During April’s virtual special session, the Utah Legislature created the Public Health and Economic Emergency Commission to make policy recommendations to the governor on how the state should respond to the coronavirus pandemic.
Ten members sit on Utah’s Public Health and Economic Emergency Commission.
The governor appointed four members, the senate president and house speaker chose two each and the Utah Association of Counties and Utah Department of Health both selected one representative. But only one of them is a woman — Utah Association of Counties CEO Brandy Grace — and none of them are people of color.
Public Health and Economic Emergency Commission members:
- Jefferson Burton, Department of Health, co-chair
- Sen. Dan Hemmert, co-chair
- President Stuart Adams
- Rep. Mike Schultz
- Steve Starks, Larry H. Miller Corporation
- Dr. Michael Good, University of Utah Health (nonprofit hospital)
- Brian Dunn, Steward Healthcare (for-profit hospital)
- Derek Miller, Salt Lake Chamber of Commerce
- Mark Bouchard, real estate executive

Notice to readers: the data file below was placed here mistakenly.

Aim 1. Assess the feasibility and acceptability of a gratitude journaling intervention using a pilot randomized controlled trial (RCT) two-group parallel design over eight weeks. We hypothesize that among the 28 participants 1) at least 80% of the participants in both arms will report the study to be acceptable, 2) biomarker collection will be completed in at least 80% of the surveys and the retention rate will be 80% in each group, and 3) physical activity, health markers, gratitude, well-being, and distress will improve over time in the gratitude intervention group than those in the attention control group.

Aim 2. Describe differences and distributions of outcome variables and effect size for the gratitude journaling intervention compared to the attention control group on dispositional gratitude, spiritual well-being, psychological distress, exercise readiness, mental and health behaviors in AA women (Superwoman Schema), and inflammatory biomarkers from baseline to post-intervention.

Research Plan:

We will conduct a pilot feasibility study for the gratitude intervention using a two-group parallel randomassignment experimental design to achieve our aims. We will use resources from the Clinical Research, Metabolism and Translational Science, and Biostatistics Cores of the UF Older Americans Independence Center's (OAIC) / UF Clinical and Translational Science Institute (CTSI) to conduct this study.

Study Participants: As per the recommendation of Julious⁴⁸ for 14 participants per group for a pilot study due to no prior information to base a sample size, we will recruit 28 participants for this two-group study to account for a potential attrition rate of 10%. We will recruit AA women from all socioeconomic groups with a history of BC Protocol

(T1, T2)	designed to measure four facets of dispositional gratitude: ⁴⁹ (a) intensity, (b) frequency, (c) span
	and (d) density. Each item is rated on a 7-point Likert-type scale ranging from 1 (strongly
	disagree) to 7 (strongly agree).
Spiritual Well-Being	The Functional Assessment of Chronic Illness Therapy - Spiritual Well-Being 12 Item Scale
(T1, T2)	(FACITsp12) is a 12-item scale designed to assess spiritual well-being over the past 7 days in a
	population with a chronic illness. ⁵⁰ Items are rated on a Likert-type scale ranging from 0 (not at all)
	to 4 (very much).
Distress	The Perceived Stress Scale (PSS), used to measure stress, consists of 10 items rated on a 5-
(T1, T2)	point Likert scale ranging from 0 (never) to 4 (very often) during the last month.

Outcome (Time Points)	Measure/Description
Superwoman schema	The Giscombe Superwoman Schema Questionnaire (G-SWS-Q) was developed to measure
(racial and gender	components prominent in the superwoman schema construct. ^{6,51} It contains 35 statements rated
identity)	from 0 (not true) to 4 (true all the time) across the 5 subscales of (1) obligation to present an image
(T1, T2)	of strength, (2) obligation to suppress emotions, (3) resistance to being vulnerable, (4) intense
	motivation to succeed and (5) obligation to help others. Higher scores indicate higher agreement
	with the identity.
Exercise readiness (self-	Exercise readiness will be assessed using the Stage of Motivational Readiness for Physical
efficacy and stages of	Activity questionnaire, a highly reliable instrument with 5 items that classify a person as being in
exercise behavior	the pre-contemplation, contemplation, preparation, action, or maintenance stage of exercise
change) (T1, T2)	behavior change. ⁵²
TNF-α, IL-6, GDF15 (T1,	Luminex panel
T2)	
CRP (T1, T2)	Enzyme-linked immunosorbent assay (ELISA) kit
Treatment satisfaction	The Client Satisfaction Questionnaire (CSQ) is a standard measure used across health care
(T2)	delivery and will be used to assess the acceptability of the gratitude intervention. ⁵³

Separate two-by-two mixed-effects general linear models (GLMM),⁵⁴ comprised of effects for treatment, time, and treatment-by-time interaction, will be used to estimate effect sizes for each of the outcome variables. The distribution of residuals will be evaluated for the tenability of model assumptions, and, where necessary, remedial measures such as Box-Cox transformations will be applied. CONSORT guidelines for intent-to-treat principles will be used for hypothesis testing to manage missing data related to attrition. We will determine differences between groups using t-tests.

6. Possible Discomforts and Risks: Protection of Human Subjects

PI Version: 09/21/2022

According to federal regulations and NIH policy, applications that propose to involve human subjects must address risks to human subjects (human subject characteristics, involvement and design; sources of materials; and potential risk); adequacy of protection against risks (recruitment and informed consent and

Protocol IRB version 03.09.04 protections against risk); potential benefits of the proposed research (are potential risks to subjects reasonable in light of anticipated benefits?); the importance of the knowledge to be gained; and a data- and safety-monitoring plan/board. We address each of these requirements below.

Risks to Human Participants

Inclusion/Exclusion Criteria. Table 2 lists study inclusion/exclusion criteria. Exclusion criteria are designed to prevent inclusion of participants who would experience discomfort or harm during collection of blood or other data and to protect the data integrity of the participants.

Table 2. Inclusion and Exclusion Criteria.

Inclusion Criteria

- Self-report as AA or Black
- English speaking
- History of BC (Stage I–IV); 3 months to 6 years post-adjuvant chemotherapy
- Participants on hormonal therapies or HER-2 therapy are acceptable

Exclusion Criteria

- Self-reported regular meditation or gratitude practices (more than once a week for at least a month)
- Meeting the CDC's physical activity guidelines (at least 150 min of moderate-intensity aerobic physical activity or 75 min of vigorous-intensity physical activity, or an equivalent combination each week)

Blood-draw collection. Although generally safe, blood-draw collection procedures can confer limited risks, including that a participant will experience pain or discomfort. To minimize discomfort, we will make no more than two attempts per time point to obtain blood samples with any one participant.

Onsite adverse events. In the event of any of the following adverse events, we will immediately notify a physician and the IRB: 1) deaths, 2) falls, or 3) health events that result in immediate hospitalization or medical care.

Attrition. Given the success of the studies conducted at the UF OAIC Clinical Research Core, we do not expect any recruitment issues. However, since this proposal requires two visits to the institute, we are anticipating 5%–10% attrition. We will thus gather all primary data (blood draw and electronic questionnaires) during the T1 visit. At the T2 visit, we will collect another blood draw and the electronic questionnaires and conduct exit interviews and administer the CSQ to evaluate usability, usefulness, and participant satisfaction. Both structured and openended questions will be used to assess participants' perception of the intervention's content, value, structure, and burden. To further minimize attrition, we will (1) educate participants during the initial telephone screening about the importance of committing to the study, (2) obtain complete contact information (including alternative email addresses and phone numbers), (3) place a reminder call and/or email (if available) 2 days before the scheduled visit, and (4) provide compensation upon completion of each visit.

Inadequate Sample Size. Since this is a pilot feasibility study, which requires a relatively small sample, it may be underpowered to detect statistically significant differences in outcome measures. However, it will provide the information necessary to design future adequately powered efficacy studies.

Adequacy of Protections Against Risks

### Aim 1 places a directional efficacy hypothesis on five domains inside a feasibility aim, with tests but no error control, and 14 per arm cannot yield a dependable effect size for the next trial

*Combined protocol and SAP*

- Brandy Grace, Utah Association of Counties
Rep. Angela Romero, D-Salt Lake City, is one of six legislators with an ethnic and racial minority background. Romero has mixed feelings about the makeup of the commission. She said differing perspectives lead to more comprehensive public policy — as long as those voices are taken seriously.
“I want to make sure that those individuals aren’t being tokenized and they’re actually being listened to,” Romero said.
Data from the Utah Department of Health show people of color make up nearly 25% of the state’s population but almost half of its coronavirus cases. And the Utah Department of Workforce Services reported more than half of unemployment claims in the state from March 15 to May 2 are from women.
Hemmert is the commission’s co-chair. While discussing the bill during the special session, Hemmert said Sen. Luz Escamilla, D-Salt Lake City, asked him if the group would consider the needs of minorities. Hemmert said they planned to keep everyone in mind.
“If the commission wasn’t looking at minority populations, I think it wouldn’t be doing its job,” Hemmert said.
Still, Romero said it’s important to have a space where people are empowered to make decisions. That’s why she, Escamilla and the other racial and ethnic minority legislators started the COVID Community Partnership initiative, which last weekend hosted a testing event for underserved communities.
The state coronavirus task force also created a subcommittee in late April to focus its response in minority communities.
Emily Means covers politics for KUER. Follow her on Twitter @Em_Means13